The bank has gradually deployed the funds towards providing Shariah-compliant financing to its customers under the concept of Istisna’, Murabahah and Ijarah. I wish to highlight, however, that a significant portion of the deposits has to be placed in a nonearning account with the Maldives Monetary Authority due to the absence of Shariah compliant money market and capital market instruments locally to invest in. Finding a viable and acceptable avenue to invest our surplus funds is one of the biggest challenges we face, not only for generating income but also equally important for liquidity management.

Dr. Aishath Muneeza is an Associate Professor at the International Center for Education in Islamic Finance. 

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Next year September census will be taken.

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Maldives Bureau of Statistics has announced that the national census will be taken next year, from September 17th to September 30th, 2022.

In a news conference held by the Bureau of Statistics, Minister of National planning, housing, and infrastructure Mohamed Aslam stated in a video message that it is mandatory to get a national census as that information is critical in planning development strategies in the Maldives. The information collected from the public will be used to make plans for islands and atolls.

According to the information given by Chief Statistician Aishath Hassan, up to date, there are no data of an economic census being taken. With the statistics collected from the economic census, Aishath Hassan stated that it will be easier to calculate the GDP of Maldives. With an economic census taken, data such as the type of work done in different parts of Maldives, the size of business, the number of persons who are working in such business will be taken.

For next year’s census data collection fieldwork, 4300 enumerators will be needed. Which is 2200 persons to work in islands and 2100 persons to work in Male’ city area. Next month, enumerator jobs will be announced.

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Afghan farmers welcome harvest season of onions

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Afghan farmers in northern Balkh province welcome the harvest season of onions.

Afghan farmers harvest onions at a field in Sholgara district of Balkh province, Afghanistan, Sept. 20, 2021. (Photo by Kawa Basharat/Xinhua)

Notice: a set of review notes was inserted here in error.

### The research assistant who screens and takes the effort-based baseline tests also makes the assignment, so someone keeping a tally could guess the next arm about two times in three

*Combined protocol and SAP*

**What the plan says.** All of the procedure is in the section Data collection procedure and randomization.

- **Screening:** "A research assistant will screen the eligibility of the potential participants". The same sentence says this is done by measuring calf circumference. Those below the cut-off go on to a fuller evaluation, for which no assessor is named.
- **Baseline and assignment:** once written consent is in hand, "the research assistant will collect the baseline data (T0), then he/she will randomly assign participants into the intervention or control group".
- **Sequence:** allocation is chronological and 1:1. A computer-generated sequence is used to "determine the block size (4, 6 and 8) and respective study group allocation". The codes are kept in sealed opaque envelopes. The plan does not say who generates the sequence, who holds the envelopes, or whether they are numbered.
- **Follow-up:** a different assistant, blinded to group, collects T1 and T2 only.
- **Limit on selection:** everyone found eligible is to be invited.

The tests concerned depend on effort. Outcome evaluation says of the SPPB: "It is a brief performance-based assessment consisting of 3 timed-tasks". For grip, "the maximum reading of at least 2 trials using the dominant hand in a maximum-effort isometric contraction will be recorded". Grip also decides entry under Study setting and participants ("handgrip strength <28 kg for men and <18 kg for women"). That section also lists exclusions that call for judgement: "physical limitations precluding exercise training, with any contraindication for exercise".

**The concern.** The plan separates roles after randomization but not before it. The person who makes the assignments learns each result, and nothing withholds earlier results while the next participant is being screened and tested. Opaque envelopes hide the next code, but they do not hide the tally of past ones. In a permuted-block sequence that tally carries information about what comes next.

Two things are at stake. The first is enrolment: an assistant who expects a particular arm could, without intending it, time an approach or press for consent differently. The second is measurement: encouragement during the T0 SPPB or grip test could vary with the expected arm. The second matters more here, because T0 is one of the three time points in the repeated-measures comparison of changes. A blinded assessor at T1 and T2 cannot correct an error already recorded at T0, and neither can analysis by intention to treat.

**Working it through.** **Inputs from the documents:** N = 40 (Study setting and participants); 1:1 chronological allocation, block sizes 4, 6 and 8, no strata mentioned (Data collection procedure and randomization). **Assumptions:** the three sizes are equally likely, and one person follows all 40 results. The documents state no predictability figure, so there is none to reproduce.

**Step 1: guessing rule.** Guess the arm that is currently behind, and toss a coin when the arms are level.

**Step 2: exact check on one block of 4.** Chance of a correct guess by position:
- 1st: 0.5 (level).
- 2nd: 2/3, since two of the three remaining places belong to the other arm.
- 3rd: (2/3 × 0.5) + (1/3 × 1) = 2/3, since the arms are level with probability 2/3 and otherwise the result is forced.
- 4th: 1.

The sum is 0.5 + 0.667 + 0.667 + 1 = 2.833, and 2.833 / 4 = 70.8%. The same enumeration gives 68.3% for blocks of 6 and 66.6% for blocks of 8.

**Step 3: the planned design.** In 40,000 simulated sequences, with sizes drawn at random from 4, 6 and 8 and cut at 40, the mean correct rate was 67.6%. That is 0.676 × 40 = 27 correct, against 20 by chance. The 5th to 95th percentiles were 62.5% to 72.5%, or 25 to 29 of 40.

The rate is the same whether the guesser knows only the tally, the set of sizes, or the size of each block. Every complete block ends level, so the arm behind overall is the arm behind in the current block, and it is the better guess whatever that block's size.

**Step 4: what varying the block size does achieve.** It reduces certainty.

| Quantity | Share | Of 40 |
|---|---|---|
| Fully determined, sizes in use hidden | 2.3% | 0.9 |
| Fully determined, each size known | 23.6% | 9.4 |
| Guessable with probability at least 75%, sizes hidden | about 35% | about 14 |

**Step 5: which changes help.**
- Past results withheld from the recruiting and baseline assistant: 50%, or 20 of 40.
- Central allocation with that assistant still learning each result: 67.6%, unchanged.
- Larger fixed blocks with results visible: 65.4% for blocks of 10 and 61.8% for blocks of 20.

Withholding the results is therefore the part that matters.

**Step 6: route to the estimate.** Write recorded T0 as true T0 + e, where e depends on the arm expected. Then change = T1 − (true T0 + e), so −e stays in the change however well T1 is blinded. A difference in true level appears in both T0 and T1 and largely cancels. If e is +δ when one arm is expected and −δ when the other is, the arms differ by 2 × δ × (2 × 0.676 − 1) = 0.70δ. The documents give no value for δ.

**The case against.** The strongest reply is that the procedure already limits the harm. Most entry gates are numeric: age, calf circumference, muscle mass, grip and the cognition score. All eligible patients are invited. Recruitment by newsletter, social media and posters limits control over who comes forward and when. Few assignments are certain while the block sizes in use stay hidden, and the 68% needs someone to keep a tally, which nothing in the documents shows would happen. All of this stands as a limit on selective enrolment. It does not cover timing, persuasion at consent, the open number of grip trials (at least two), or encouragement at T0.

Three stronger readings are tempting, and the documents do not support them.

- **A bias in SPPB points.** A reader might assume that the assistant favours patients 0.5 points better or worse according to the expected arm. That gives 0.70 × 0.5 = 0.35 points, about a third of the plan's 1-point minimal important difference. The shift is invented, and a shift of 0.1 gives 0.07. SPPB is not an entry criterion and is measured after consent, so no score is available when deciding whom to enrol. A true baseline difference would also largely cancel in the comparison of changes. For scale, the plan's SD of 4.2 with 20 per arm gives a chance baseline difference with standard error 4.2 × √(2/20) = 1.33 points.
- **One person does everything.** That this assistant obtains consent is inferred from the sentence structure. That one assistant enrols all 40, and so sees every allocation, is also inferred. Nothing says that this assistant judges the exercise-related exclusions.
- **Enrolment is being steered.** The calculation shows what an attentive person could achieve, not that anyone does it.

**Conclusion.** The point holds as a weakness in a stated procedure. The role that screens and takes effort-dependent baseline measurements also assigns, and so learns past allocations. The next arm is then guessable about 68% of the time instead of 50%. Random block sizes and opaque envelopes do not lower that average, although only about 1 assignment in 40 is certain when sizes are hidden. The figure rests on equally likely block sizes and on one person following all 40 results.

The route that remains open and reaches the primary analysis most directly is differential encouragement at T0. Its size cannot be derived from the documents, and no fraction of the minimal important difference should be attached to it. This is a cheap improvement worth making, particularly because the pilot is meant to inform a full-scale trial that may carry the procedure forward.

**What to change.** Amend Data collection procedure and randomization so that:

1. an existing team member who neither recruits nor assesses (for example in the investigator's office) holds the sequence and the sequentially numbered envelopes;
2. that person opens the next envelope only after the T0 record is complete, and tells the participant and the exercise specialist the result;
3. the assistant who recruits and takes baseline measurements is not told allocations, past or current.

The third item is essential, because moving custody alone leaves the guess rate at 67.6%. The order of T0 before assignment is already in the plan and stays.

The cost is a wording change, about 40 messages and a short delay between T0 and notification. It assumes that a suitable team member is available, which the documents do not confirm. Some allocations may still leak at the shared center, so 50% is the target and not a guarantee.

Afghan farmers harvest onions at a field in Sholgara district of Balkh province, Afghanistan, Sept. 20, 2021. (Photo by Kawa Basharat/Xinhua)

 

Afghan farmers harvest onions at a field in Sholgara district of Balkh province, Afghanistan, Sept. 20, 2021. (Photo by Kawa Basharat/Xinhua)

 

An Afghan farmer carries a package of harvested onions at a field in Sholgara district of Balkh province, Afghanistan, Sept. 20, 2021. (Photo by Kawa Basharat/Xinhua)

 

Photo taken on Sept. 20, 2021 shows packages of harvested onions in Sholgara district of Balkh province, Afghanistan. (Photo by Kawa Basharat/Xinhua)

 

An Afghan farmer harvests onions at a field in Sholgara district of Balkh province, Afghanistan, Sept. 20, 2021. (Photo by Kawa Basharat/Xinhua)

 

An Afghan farmer shows harvested onions at a field in Sholgara district of Balkh province, Afghanistan, Sept. 20, 2021. (Photo by Kawa Basharat/Xinhua)

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Declaration presented to Parliament requesting shore protection in an eroding area at Felidhoo

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A declaration has been presented to the Parliament advocating the deployment of coast protection measures in V. Felidhoo’s eroding region.

Felidhoo MP Fazul Rasheed presented the declaration at today’s parliamentary session, citing that the area has been deteriorating at an unusually fast rate and urging the government to accelerate the execution of coast safeguards in the vicinity.

Whilst speaking on the declaration, Fazul stated that while the extreme erosion of the region has caused numerous issues for the island’s population, it has also had a substantial negative influence on the ecology. He went on to say that the erosion had damaged the island’s hospital as well as several of the houses.

Fazul went on to say that while the installation of shore fortification at the eroding at Felidhoo was specified in this year’s PSIP budget, no work has been done on it, not even a reconnaissance of the eroding area.

“Without a comprehensive solution to the problem, erosion will continue. The hospital and school’s walls have nearly collapsed due to erosion. Residents of Felidhoo are in a precarious situation,” he added.

Fazul further stated that, despite the fact that Felidhoo is an island that practices local tourism, the beach designated for tourists has been entirely degraded.

He also stated that the island’s extreme erosion has had an influence on the mental health of the Felidhoo locals.

 

Source: Xinhua News Agency